Deep in the Heart of Texas
by Robert Travieso Read author interview March 15, 2007
Back at the Alamo, it is the twelfth day of the siege. All is quiet, the Texans have succumbed to sleep, and there is about to be much butchery at the hands of the Mexicans.
They are highly skilled, and have begun scaling the fortress walls using only their natural dexterity, their wiles, and various ancient Mayan reconnaissance contraptions such as baby elk-antler grappling hooks, and moccasins steeped in raw sugar cane, ribbled with bits of broken glass.
The day has not yet broken and all is black and quiet. The cattle in the distance huddle against the cool of the night. A pack of horseflies flit about without meaning or purpose. A pair of rattlesnakes make frantic, unapologetic love amid the prairie sage.
Davy Crockett sits scratching himself, slothful and unawares, cross-legged and naked on his bed mat, alone among the living of the world. His belly hangs imperiously over a bulk of good Mexican bambalacha laid out in the nest of his overturned cap. He begins meticulously removing stems, seeds and bramble from the bambalacha, making sure not to rouse his bedmate, the arrogant and famed knifeman, Jim Bowie.
Bowie, slumbering, dreams of stabbing.
The Mexicans pour over the rampart in great waves, with bandoliers across their chests and enormous, well-built, bone-handled daggers in their mouths.
It is almost dawn. The horseflies descend upon the wakening flesh of the cattle. The intertwined rattlesnakes pulse along the scaled lengths of their bodies, hurrying towards climax before the encroachment of the sun.
Crockett enthusiastically packs the aperture at the end of his bugle with a clump of bambalacha the size of a newborn baby’s head, improving the plug by tamping down with his fist, testing the tightness of the seal by blowing softly into the mouthpiece, rearranging the thicket slightly to allow wisps of air to seep through.
Bowie stirs, grunts, clutches his knife, nearly wakes, rolls over, dreams of a river filled with bloodthirsty alligators. Grappling, stabbing them all. Crockett caresses his husband’s face tenderly with the back of his hand, smoothing away the stray hairs of his handlebar mustache, sending him gently back towards sleep.
The Mexicans abseil into the interior of the Alamo along ropes attached to their grappling hooks, their bladed moccasins gripping and shivering along the bricked adobe. A number of the less athletic soldiers sprain or break their ankles as they leap from the ends of their ropes, letting out abbreviated, instinctual shrieks of pain and astonishment, in spite of their extensive training. But the rush of soldiers continues unabated, and the cries of the crumpled and wounded amplify as more and more Mexicans, too many to count or comprehend, drop from their ropes, land as gently as possible onto the backs of their compadres, and steal away towards the barracks.
Morning ascends with light and heat. The horseflies dodge the swishing tails of the cattle and the rattlesnakes stay in rhythm and perfect concert.
Crockett puts the heavied bugle to his mouth, sparks the bambalacha with a candle’s flame, huffs inward as if taken by surprise, blows moist blue smoke in a concentrated cloud, then drops his chin until it rests on his chest.
Bowie is awakened and sexually aroused by the screams of the injured Mexicans. He grabs the bugle from his lover’s slow, satisfied hands and attempts to signal a warning, but the wadded bambalacha blocks all sound. He re-tightens his lips and redoubles his efforts, at last blasting the clarion call, sending the incidental embered gob across the lamplit room.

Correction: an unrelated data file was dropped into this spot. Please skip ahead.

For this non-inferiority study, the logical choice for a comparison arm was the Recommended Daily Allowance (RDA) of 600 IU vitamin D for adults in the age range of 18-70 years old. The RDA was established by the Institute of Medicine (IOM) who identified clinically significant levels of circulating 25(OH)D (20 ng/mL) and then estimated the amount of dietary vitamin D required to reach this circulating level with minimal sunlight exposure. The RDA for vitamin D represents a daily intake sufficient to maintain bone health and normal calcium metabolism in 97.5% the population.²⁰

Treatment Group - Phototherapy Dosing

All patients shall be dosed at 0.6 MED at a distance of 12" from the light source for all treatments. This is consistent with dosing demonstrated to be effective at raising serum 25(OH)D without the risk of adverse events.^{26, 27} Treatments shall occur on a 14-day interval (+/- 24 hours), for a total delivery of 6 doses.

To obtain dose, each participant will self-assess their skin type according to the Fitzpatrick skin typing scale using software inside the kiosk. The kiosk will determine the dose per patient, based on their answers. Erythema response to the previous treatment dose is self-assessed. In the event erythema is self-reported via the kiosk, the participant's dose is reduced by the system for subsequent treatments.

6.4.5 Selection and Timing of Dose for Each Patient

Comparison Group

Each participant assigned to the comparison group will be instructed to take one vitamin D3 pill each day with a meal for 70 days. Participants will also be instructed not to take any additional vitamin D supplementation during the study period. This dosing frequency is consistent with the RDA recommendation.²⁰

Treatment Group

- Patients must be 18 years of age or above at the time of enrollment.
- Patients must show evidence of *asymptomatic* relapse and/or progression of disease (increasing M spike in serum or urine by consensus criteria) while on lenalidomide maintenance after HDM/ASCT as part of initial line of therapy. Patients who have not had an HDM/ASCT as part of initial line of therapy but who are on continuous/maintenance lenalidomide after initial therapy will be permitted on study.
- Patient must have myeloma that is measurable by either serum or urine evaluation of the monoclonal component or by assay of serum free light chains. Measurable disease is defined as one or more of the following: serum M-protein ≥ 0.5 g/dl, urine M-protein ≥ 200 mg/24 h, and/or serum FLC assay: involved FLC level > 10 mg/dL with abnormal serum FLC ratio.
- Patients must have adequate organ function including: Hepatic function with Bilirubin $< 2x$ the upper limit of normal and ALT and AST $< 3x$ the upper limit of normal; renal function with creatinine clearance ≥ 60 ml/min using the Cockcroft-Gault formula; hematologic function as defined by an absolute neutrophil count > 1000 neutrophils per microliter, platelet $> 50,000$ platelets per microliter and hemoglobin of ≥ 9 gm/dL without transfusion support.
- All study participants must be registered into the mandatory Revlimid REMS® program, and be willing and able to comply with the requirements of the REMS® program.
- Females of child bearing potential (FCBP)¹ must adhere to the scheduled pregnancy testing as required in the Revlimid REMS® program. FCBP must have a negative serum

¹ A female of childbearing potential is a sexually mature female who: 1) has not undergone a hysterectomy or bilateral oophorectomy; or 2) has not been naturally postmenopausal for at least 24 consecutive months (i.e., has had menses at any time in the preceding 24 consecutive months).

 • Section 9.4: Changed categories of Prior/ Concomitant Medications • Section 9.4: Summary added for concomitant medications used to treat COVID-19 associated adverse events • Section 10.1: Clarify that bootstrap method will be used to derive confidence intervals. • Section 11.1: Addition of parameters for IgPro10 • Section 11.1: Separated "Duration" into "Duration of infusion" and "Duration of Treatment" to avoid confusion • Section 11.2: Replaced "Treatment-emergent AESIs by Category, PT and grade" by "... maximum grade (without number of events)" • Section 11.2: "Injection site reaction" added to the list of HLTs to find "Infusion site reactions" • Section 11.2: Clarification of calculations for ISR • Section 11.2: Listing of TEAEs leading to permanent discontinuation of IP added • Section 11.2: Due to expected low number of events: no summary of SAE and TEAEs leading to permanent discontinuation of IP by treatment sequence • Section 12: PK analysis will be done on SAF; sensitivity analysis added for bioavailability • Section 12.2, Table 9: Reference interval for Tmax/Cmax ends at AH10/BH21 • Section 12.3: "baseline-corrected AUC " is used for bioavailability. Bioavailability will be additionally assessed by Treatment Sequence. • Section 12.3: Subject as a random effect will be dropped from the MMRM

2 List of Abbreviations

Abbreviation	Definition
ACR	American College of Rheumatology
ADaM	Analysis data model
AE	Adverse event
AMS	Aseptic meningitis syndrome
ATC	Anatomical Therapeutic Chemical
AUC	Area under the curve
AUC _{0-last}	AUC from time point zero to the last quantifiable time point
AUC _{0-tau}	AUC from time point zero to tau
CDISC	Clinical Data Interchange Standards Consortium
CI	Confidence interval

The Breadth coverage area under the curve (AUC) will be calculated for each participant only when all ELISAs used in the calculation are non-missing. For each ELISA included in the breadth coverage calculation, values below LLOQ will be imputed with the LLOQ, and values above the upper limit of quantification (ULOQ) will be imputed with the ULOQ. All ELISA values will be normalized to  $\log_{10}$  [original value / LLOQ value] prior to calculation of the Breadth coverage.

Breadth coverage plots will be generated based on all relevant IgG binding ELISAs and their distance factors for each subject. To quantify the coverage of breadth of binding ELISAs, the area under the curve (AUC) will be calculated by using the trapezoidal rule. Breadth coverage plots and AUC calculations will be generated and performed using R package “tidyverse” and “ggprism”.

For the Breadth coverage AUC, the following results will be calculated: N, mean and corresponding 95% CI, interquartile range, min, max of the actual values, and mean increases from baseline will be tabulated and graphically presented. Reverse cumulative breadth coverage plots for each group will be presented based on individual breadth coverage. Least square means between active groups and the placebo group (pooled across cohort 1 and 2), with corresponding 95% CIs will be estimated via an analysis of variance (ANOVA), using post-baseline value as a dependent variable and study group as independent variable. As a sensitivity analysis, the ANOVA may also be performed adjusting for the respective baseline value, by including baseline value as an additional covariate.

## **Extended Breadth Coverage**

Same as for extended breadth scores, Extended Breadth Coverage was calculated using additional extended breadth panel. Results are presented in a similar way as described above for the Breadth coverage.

Crockett, momentarily revitalized, berates Bowie and begins scouring the room for his stash.
Inside the Alamo the Texans rouse themselves and prepare to war.
The Mexicans shout now with frenzy and readiness and delight and are deep inside.
Texans emerge in bands of two and three and are run through with dagger blades. Their blood warms the red clay floor. Hands fumble with last bullets and muskets and are overwhelmed.
Why do the cattle not turn from the horde? What makes the serpents writhe for so long?
Bowie enters the fray, enraged, enshrouded in fringed buckskin, savage, extremely butch, still enormously aroused. Many Mexicans feel the cold of his eponymous knife as they respectfully line up to fight the great anglo warrior one by one by one.
Crockett, desperately confused, does not join the fight, finding solace instead under a small workbench in the corner of his room, pulling his coonskin low to cover his ears, quickly sending bugleful after bugleful of smoke into his lungs, drifting softly, silently, shamefully to sleep with his thumb stuck fast into the side of his mouth, and his index finger wrapped protectively across the bridge of his beak.
More Mexicans spring forward through the splayed gates of the Alamo.
Bowie falls to his knees but does not die, makes his way under the rampage and gore back to the room, pushes through the barricaded door, sees Crockett asleep and dreaming under the workbench, takes out his blood-hot knife, sharpens its blade against the leather of his fine-tooled belt, drags his worn body across the floor, slides his finely fringed tight buckskin pants over his hips and down past his thighs, grabs dazed Crockett and holds him in his arms, kisses his neck, kisses his innocent belly, calls to the sky, calls to his gods, calls to the Mexican warriors outside the shivering door, turns Crockett face down against the red dirt floor of the noble Alamo, fucks him, and then slices his neck with love and outright mercy as the door bursts forth and the warm blood pours and the horseflies twitch and the enemy swarms.
About the Author:
Robert Travieso grew up in Baltimore and now lives in Brooklyn. He is a graduate of the MFA program at Brooklyn College. His stories have been published in Tin House.